# Transformações¶

This constraint is more complex and versatile than the other «transform» constraints. It lets you set the location, rotation or scale of an object/bone based on the location, rotation or scale of another, mixing and matching axes as you see fit. An example could be to set a gear’s X rotation based on the Y coordinate of a rail next to it.

The constraint works with input and output value ranges, one for each axis. It first clamps the input value to the Map From range, then offsets and scales it to the corresponding Map To range. This lets you, say, map a Y coordinate in the range (-3m, 3m) to an X rotation in the range (0, 180°).

## Opções¶

Target

The reference object to read a transformation property from. If you don’t select one, the constraint’s icon will turn red and it will have no effect.

See common constraint properties for more information.

Osso

If Target is an Armature, you can optionally choose a bone here to use the transformation of that bone instead of the armature object as a whole.

Extrapolar

By default, the input and output values are clamped to the Min/Max values. When you enable Extrapolate, they’re allowed to go beyond these limits. This is illustrated with the graphs below, where the X axis represents the input (Map From set to Min = 1 and Max = 4) and the Y axis represents the output (Map To set to Min = 1 and Max = 2).

 Extrapolate disabled: the output values are limited to the Map To range.¶ Extrapolate enabled: the output values can extend beyond the limits.¶
Target/Owner

Standard conversion between spaces. See common constraint properties for more information.

Influência

Controls the percentage of effect the constraint has on the object. See common constraint properties for more information.

### Mapear a partir de¶

The transformation to read from the Target (or Bone).

Location, Rotation, Scale

The type of transformation to read.

Mode Rotation

The type of rotation to use, including different Euler orders, Quaternion, and other Rotation Channel Modes. Defaults to using the Euler order of the constraint owner.

In the Quaternion mode, the channels are converted to weighted angles in the same way as the swing angles of the Swing and X/Y/Z Twist modes.

X/Y/Z Min, Max

The input value range for each axis.

### Mapear para¶

The transformation to apply to the owner.

Location, Rotation, Scale

The type of transformation to apply.

Order Rotation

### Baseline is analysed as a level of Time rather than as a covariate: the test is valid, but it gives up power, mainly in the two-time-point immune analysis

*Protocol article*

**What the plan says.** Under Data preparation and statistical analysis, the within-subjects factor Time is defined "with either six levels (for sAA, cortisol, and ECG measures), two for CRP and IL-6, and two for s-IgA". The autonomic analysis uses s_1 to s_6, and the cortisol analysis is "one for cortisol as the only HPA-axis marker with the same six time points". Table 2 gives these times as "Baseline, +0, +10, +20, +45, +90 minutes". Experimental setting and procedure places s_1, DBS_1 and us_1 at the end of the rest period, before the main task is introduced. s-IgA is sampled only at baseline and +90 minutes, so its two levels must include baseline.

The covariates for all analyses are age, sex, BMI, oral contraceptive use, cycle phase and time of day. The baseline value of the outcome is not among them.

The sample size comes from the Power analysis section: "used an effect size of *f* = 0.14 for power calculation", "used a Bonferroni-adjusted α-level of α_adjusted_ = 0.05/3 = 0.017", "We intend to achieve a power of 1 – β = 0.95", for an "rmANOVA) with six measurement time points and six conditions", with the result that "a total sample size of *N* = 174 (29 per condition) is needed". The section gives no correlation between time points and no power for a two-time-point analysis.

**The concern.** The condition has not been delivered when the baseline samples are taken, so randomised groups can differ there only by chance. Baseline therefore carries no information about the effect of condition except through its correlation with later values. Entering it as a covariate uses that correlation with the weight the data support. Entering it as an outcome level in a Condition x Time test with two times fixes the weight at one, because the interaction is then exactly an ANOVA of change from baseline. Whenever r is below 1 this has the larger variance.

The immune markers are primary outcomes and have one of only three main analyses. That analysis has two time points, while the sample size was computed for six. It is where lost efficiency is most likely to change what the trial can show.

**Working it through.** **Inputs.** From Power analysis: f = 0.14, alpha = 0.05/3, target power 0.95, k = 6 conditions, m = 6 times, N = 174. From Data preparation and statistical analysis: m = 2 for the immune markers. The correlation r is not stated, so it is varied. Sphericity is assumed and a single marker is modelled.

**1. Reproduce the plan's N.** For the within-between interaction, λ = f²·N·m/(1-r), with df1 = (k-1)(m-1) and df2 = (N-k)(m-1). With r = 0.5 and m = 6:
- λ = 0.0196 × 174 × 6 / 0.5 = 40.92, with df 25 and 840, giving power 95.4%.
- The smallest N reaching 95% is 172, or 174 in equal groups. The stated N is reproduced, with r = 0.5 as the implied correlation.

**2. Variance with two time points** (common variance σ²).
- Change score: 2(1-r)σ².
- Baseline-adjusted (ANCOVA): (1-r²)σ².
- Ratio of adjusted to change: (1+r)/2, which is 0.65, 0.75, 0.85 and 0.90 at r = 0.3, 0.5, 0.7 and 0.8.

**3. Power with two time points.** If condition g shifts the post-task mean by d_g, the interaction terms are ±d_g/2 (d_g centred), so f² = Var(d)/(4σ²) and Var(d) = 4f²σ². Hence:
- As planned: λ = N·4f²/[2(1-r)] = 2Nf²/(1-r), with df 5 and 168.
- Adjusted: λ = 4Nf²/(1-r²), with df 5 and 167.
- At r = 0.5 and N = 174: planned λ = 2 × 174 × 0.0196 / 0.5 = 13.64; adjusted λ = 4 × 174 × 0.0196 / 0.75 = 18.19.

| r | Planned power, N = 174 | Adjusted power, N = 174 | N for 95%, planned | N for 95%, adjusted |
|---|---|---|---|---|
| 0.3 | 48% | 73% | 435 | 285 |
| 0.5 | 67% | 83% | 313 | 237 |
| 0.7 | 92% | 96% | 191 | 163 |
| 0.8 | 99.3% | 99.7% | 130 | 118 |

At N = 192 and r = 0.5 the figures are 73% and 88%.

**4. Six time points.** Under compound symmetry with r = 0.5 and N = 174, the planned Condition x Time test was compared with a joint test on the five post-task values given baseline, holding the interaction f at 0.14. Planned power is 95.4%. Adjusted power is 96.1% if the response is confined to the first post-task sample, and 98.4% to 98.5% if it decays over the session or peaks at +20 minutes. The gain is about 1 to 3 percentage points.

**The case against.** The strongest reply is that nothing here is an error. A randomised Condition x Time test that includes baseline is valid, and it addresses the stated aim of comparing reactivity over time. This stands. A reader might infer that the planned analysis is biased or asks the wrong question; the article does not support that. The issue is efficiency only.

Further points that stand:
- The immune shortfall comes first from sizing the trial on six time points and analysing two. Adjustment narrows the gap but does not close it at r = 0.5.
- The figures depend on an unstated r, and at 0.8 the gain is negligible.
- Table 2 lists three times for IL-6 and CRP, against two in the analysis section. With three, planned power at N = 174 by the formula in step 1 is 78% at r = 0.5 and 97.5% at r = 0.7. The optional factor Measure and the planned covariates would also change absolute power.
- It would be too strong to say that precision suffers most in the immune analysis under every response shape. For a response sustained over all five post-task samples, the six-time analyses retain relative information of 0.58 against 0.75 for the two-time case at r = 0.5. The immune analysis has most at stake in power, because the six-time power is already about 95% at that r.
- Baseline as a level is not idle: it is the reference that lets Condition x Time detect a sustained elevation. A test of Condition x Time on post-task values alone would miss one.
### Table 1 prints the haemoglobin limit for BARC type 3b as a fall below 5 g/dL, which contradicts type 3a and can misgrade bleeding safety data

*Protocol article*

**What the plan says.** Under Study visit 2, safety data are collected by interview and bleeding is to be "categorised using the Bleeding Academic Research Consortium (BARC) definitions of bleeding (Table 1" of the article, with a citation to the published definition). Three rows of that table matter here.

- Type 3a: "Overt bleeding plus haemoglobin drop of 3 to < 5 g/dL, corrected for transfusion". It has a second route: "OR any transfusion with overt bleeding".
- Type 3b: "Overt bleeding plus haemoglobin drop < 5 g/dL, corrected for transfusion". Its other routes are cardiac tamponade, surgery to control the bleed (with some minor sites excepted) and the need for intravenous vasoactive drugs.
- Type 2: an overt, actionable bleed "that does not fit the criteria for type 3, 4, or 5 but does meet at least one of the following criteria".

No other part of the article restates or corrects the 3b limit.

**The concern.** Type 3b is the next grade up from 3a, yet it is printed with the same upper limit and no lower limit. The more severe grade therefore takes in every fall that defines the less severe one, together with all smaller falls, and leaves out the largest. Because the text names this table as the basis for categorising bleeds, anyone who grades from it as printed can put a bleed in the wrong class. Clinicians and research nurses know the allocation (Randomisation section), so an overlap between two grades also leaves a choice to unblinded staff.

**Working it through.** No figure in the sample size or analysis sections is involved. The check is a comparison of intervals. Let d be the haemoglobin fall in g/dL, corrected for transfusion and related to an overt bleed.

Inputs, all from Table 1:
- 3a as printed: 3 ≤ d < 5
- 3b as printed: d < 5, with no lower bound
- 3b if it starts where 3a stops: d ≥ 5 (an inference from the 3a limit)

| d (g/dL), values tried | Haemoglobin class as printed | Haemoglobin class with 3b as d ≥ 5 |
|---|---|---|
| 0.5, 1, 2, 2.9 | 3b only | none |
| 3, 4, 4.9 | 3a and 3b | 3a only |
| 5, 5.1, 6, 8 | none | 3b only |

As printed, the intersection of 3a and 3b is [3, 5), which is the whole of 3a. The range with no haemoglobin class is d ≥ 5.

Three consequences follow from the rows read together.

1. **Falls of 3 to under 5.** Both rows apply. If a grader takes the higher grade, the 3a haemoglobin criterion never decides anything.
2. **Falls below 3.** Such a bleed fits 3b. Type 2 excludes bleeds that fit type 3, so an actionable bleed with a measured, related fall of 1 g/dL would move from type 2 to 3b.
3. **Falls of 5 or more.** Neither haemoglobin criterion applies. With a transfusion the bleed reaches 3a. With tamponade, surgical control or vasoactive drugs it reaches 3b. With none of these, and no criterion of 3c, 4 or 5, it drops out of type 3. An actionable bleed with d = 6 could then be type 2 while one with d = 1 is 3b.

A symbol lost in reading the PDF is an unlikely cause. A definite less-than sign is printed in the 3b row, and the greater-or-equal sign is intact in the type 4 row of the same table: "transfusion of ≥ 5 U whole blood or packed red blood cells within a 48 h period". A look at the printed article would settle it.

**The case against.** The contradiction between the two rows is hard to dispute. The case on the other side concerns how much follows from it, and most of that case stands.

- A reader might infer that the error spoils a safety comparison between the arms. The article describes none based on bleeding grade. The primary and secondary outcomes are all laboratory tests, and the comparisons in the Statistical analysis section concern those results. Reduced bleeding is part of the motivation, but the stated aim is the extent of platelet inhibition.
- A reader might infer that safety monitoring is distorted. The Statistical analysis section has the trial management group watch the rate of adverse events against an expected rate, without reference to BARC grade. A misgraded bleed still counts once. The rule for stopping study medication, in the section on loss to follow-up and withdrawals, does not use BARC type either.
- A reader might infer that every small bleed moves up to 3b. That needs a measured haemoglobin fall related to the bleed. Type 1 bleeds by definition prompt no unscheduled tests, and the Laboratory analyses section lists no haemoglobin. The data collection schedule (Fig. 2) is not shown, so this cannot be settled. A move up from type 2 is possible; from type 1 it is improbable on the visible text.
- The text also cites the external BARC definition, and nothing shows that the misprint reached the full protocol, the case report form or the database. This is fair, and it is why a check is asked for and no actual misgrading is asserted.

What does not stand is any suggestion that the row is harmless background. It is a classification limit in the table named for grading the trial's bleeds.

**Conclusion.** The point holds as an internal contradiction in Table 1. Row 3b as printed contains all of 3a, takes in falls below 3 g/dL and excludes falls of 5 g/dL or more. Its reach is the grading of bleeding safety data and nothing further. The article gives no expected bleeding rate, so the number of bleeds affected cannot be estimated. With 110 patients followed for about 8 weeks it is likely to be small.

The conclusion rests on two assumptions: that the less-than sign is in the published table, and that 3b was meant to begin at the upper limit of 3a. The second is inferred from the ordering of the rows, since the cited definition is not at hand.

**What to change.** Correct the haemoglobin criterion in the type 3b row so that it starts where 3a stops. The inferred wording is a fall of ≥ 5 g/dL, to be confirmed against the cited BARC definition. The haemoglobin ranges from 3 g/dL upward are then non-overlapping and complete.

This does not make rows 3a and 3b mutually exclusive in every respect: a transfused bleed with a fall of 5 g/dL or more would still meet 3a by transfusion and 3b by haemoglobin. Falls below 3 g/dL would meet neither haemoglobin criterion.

Which Euler order to use. Defaults to the order of the constraint owner.

X/Y/Z Source Axis

For each of the three output axes, lets you choose the input axis that it should take its value from. You can select the same input axis multiple times.

Mínimo, Máximo

The output value range for each axis.

Misturar

Specifies how the result of the constraint is combined with the existing transformation. The set of available choices varies based on the type of transformation.

Substituir

The result of the constraint replaces the existing transformation.

Multiply Scale

The new values are multiplied with the existing axis values.

The new values are added to the existing axis values.

Before Original Rotation

The new rotation is added before the existing rotation, as if it were applied to a parent of the constraint owner.

After Original Rotation

The new rotation is added after the existing rotation, as if it were applied to a child of the constraint owner.

Nota

• For historical reasons, the Mix mode defaults to Add for location and rotation, and Replace for scale.

• When using the rotation of the target as input, whatever the real values are, the constraint will always «take them back» into the (-180 to 180) range. E.g. if the target has a rotation of 420 degrees around its X axis, the values used as X input by the constraint will be:

$$((420 + 180) modulo 360) - 180 = 60 - 180 = -120$$

As such, this constraint is not really suited for transforming an object based on a gear’s rotation. Rotating a gear based on an object’s transformation works fine, however.

• Similarly, when using the scale transform properties of the target as input, whatever the real values are, the constraint will always take their absolute values (i.e. invert negative ones).

• When a Min value is higher than its corresponding Max one, both are considered equal to the Max one. This means you cannot create «reversed» mappings.

## Exemplo¶

In the following example, we add a constraint to a gear that sets its X rotation based on the Y position of a rail:

• Target: Rail object

• Map From: Location

• Y Min: -3m

• Y Max: 3m

• Map To: Rotation

• X Source Axis: Y

• X Min: 0°

• X Max: 180°

By default, the gear will stop rotating if the rail goes outside the (-3m, 3m) range. You can enable Extrapolate to change this.